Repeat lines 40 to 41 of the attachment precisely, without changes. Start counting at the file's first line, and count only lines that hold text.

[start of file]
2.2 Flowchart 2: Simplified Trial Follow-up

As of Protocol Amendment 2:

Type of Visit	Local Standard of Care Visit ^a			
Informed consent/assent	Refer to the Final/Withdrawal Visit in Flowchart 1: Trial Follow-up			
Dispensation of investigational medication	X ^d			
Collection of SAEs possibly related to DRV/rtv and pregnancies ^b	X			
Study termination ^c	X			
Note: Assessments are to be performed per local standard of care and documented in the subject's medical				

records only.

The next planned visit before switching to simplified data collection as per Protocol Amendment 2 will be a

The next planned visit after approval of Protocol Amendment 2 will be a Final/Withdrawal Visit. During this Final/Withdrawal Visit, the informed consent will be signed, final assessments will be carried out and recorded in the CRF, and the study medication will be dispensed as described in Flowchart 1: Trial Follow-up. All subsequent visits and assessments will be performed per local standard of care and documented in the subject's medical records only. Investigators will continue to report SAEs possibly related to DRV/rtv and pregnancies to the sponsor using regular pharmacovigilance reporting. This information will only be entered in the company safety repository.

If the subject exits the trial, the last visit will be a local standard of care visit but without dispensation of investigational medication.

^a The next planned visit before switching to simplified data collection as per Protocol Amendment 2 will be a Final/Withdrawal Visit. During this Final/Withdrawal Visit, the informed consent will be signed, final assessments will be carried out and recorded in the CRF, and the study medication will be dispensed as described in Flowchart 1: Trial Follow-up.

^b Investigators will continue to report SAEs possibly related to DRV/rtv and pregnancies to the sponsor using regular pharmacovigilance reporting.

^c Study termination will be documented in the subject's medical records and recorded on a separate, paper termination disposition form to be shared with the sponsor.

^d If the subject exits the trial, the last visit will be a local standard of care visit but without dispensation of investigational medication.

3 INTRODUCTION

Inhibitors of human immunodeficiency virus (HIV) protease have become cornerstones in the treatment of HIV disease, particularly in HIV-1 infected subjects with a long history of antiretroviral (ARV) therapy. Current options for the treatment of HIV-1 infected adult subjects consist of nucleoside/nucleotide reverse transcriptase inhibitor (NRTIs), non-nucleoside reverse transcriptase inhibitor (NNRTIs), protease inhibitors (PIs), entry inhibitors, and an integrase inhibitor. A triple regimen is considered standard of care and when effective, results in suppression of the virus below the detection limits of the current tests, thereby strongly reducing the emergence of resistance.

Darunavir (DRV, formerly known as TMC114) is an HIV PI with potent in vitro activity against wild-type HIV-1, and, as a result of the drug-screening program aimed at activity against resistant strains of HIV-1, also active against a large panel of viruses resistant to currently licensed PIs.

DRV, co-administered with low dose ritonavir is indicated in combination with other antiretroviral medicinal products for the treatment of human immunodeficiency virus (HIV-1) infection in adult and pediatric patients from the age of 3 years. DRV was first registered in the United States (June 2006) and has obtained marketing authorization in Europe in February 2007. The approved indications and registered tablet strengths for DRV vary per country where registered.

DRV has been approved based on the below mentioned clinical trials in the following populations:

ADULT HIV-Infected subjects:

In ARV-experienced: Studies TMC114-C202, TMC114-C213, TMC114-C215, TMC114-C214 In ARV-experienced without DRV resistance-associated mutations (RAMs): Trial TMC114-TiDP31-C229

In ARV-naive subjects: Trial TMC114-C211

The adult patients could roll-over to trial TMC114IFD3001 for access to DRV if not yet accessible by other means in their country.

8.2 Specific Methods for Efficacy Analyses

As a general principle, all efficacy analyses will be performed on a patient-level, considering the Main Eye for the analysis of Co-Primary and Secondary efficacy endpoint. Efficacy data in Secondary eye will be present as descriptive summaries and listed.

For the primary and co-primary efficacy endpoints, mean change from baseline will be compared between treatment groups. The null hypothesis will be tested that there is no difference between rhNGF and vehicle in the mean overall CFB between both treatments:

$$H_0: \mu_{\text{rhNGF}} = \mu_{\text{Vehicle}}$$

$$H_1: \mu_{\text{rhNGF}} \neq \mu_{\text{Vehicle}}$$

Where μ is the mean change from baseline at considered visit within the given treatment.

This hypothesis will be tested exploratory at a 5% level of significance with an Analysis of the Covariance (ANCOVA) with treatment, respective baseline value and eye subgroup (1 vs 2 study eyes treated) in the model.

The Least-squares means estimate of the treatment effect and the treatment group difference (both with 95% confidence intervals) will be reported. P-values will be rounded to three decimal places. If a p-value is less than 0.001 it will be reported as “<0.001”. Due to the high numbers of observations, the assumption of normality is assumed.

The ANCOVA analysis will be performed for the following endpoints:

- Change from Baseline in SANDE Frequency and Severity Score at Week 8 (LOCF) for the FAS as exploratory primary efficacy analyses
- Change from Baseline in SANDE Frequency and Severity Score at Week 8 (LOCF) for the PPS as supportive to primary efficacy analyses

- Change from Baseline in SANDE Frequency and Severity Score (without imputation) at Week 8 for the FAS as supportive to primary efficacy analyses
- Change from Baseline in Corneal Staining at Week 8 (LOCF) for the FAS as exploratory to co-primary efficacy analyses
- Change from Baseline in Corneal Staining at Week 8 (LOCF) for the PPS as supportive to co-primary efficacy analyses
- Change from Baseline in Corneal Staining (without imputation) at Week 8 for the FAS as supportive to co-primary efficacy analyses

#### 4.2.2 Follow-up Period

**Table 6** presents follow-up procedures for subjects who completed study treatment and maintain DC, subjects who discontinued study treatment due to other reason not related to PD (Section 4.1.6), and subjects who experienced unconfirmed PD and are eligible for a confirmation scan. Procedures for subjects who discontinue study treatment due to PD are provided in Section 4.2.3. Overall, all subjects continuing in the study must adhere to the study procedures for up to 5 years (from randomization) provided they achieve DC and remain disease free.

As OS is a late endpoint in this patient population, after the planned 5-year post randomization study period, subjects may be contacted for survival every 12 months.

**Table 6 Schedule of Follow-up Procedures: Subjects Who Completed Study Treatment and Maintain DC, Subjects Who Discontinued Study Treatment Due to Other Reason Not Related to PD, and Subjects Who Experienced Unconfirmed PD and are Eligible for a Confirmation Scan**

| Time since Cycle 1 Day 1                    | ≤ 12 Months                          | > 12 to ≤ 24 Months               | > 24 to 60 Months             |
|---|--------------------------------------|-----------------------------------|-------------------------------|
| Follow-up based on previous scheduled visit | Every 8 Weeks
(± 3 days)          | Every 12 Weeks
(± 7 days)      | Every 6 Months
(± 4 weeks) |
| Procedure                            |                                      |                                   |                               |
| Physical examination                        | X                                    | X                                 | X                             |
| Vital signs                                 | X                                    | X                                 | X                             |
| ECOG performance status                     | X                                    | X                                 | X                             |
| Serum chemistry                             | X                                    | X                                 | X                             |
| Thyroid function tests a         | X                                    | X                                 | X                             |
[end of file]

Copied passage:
- Change from Baseline in Corneal Staining (without imputation) at Week 8 for the FAS as supportive to co-primary efficacy analyses

#### 4.2.2 Follow-up Period